Jan. 31 (Bloomberg) -- South Africa failed in its bid to secure control of the African Union’s top decision-making body, setting back its plan for the continental organization to play a more forceful role in global politics.
South African Home Affairs Minister Nkosazana Dlamini-Zuma didn’t win enough support in yesterday’s election in Addis Ababa, Ethiopia, for head of the AU Commission. The incumbent, Jean Ping, who failed to secure two-thirds of the vote to win a second term, will remain in the position until the next AU summit in June, his spokesman, Noureddine Mezni, said in a mobile-phone text message today.
It’s “embarrassing for South Africa that it has not been able to carry a majority,” Daniel Silke, an independent political analyst who has advised Telkom South Africa Ltd. and Sanlam Ltd., said in a phone interview from Cape Town. “It clearly shows South Africa will have to do some targeted lobbying in the run-up to any future elections.”
Dlamini-Zuma, a former wife of South African President Jacob Zuma, had challenged Ping to push the AU to take a more forceful role in world politics and to ensure it’s run more effectively. South Africa generates a third of sub-Saharan Africa’s gross domestic product, is the only African member of Group of 20 industrialized nations and holds the rotating presidency of the United Nations Security Council.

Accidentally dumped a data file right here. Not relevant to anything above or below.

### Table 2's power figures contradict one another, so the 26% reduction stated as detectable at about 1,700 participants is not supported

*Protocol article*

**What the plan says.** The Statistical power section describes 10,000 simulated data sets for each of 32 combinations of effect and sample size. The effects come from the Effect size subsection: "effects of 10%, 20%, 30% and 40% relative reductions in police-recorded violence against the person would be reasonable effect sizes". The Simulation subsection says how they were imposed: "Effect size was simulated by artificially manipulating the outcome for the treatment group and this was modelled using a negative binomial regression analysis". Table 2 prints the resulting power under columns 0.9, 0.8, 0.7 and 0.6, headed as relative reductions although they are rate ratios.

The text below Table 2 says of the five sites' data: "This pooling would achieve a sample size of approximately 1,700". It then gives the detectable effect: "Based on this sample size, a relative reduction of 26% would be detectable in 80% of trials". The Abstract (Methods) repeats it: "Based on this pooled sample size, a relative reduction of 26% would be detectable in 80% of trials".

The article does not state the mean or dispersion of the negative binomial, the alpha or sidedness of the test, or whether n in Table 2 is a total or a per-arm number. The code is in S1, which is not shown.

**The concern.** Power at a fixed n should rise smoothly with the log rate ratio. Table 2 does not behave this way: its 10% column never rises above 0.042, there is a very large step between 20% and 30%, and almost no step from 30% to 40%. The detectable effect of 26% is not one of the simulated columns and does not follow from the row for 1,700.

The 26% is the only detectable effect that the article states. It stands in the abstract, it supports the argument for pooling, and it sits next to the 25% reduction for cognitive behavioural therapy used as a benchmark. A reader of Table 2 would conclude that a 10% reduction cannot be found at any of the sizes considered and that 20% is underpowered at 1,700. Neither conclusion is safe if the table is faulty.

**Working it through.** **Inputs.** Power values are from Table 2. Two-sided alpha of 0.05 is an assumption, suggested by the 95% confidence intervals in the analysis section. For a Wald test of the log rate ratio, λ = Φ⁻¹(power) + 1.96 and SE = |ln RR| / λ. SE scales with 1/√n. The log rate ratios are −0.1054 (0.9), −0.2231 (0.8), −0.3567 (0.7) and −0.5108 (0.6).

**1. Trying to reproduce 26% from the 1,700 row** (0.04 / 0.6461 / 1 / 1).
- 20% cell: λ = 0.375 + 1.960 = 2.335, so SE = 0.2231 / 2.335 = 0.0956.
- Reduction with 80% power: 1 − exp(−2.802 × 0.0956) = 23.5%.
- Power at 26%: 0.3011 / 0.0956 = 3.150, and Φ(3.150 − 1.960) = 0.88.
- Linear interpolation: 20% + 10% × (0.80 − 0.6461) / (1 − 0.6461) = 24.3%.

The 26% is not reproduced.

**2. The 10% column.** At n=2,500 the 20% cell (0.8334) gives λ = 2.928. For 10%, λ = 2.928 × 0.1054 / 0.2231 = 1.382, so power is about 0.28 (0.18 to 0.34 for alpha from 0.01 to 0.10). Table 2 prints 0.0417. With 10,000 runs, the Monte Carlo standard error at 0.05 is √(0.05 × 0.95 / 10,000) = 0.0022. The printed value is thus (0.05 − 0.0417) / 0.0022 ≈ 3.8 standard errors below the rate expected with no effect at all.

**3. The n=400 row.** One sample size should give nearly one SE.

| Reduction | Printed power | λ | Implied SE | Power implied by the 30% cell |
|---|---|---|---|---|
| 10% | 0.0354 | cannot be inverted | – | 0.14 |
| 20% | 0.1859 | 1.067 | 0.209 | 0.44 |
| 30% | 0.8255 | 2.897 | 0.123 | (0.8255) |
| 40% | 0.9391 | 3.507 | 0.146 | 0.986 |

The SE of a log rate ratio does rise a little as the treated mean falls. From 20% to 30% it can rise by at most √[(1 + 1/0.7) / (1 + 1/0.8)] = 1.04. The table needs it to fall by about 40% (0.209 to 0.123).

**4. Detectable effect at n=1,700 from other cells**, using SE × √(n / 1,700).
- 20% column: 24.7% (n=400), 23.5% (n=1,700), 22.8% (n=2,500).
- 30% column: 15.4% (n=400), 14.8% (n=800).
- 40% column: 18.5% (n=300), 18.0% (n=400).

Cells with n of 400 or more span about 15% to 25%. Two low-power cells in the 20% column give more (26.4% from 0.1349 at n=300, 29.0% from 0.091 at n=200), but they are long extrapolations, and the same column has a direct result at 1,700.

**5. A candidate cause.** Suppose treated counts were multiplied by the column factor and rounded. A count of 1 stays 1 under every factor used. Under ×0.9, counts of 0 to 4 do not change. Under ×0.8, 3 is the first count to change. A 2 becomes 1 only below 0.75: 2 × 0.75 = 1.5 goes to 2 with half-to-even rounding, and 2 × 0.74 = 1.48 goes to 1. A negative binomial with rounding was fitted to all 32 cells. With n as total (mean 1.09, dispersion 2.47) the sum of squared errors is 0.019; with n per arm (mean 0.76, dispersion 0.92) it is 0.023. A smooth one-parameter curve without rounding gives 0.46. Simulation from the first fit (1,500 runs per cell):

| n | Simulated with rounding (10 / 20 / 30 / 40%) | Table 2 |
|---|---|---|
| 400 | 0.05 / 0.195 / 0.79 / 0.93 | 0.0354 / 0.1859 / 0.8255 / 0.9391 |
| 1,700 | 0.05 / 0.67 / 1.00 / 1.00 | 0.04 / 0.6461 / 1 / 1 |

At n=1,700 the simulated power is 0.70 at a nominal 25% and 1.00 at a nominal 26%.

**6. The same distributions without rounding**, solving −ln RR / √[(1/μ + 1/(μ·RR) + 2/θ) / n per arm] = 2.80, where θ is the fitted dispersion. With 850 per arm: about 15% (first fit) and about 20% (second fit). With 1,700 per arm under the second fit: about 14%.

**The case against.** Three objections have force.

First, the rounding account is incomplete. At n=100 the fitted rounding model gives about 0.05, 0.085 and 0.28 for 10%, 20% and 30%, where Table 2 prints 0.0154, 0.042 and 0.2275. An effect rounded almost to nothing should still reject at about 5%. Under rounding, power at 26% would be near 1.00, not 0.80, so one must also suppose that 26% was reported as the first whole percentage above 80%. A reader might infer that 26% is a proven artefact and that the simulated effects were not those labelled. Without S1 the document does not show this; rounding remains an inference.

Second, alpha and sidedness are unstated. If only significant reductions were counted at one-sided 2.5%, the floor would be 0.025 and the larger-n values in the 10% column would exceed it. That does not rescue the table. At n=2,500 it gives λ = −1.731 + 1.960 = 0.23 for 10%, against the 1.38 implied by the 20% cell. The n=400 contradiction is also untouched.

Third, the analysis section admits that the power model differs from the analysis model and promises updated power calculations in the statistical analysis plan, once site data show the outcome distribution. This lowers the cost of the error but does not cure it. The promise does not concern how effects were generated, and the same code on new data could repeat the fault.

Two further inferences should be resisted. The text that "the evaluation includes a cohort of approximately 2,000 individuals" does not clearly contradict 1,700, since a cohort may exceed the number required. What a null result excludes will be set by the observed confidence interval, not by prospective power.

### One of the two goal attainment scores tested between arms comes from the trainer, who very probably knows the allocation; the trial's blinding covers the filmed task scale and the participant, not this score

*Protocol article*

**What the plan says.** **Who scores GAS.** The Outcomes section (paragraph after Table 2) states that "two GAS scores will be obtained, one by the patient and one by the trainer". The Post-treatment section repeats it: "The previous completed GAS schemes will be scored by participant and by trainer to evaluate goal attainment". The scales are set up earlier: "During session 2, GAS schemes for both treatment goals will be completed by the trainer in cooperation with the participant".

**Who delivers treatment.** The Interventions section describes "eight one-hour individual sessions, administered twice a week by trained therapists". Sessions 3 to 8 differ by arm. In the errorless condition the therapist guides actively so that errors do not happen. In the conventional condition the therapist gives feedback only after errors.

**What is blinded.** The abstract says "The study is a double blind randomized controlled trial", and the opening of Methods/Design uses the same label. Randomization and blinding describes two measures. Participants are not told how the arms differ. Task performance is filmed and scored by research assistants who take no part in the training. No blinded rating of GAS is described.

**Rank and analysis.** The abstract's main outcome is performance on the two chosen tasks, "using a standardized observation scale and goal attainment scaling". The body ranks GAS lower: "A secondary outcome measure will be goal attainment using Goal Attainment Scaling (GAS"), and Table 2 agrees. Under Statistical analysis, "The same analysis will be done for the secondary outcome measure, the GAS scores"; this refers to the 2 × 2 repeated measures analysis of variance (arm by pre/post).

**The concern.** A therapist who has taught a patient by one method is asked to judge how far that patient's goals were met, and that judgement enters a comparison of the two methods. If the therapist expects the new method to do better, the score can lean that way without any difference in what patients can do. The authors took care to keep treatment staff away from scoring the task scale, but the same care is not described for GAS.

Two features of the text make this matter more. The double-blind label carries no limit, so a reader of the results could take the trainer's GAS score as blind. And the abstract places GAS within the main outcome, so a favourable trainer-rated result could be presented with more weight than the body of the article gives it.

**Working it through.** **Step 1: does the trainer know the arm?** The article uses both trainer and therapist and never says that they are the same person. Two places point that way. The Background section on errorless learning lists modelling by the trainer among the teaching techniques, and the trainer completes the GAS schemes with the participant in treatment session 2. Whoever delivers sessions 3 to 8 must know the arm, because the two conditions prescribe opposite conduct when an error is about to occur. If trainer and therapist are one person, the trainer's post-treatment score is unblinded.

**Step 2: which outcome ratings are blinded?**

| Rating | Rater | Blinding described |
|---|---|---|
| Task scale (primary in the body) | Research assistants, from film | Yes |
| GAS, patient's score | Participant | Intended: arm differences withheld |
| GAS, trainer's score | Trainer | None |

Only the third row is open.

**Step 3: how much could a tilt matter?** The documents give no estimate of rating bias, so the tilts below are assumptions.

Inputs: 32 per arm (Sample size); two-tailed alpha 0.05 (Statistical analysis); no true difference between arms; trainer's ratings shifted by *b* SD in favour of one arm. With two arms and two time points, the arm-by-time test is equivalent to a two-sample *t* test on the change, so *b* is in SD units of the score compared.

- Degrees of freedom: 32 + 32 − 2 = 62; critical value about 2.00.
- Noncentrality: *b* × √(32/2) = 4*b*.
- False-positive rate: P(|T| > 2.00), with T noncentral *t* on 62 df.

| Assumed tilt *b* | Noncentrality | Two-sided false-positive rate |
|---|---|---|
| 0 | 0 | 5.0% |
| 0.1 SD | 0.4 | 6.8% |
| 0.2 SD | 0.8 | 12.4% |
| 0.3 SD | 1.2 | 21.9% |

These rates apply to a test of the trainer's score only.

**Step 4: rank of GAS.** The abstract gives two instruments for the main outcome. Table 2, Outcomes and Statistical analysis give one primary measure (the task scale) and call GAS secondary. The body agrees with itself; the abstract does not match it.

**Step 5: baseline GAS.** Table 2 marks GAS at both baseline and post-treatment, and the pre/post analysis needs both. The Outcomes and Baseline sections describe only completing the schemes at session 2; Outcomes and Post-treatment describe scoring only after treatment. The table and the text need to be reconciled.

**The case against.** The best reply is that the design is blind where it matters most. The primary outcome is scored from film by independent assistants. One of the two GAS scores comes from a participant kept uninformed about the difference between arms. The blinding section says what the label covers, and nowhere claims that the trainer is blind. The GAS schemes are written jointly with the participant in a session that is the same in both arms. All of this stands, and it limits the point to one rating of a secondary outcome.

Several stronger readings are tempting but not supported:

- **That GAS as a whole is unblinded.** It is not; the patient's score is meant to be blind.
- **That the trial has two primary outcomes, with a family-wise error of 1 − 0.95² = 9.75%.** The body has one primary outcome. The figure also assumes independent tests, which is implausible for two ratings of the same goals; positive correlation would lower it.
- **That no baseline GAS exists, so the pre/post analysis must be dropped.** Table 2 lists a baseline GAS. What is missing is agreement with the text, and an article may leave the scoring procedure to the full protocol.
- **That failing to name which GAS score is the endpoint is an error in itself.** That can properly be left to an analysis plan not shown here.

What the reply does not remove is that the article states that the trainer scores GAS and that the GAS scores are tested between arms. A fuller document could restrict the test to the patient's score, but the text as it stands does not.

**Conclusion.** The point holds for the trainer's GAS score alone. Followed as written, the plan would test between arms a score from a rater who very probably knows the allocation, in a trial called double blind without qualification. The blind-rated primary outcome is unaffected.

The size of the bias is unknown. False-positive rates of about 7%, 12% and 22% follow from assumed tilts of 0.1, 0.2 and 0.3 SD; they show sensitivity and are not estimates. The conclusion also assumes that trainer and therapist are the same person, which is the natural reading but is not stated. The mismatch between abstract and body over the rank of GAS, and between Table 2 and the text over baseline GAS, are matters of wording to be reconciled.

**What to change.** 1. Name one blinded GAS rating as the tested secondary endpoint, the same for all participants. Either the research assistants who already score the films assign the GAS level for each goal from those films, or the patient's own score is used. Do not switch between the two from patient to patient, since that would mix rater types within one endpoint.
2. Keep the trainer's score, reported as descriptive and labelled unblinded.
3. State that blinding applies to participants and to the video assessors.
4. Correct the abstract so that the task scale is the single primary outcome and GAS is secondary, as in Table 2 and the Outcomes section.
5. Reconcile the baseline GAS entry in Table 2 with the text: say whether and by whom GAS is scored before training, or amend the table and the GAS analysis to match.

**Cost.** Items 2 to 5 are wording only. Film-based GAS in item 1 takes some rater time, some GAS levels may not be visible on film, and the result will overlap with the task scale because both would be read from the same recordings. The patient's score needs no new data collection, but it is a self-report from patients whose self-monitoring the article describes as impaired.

‘Continent Wants Change’
Ping’s failure to gain a two-third majority sent a message that was “very very clear that leaders of this continent want change and they want it now,” South African International Relations Minister Maite Nkoana-Mashabane said in an e-mailed statement yesterday from Addis Ababa, where the African Union is based.
The AU agreed to create a committee of seven heads of state, which will meet in March, to “address issues relating to the next elections of the members of the commission,” Mezni said. The committee will also decide whether Ping and Dlamini-Zuma can run again, he said.
Under Ping’s tenure, the African Union has been criticized by African leaders including Kenyan Prime Minister Raila Odinga for declining to use force to help oust former Ivory Coast President Laurent Gbagbo after a disputed election. The AU delayed its recognition of the Libyan National Transitional Council until a month after the rebels deposed former Libyan leader Muammar Qaddafi.
Human Rights Violations
The AU also hasn’t confronted the leaders of several member states accused of flouting democracy and human rights violations, including Zimbabwean President Robert Mugabe and Libya’s Qaddafi. The group last year elected as its ceremonial head Equatorial Guinea leader Teodoro Obiang Nguema Mbasogo, who has been in power since 1979 and whom Human Rights Watch, the New York-based advocacy group, accuses of plundering his nation’s oil riches.
The failure to successfully elect a chairman comes as the commission faces managerial and financial challenges, including under-utilization of its budget last year, according to the Institute for Security Studies.
Of the $256 million the commission was allocated in 2011, it used less than 40 percent, Mehari Taddele Maru, head of the ISS’s conflict prevention program in Addis Ababa, said in an interview. While the commission has about 1,000 staff members, 328 posts have been vacant for the past eight years, he said.
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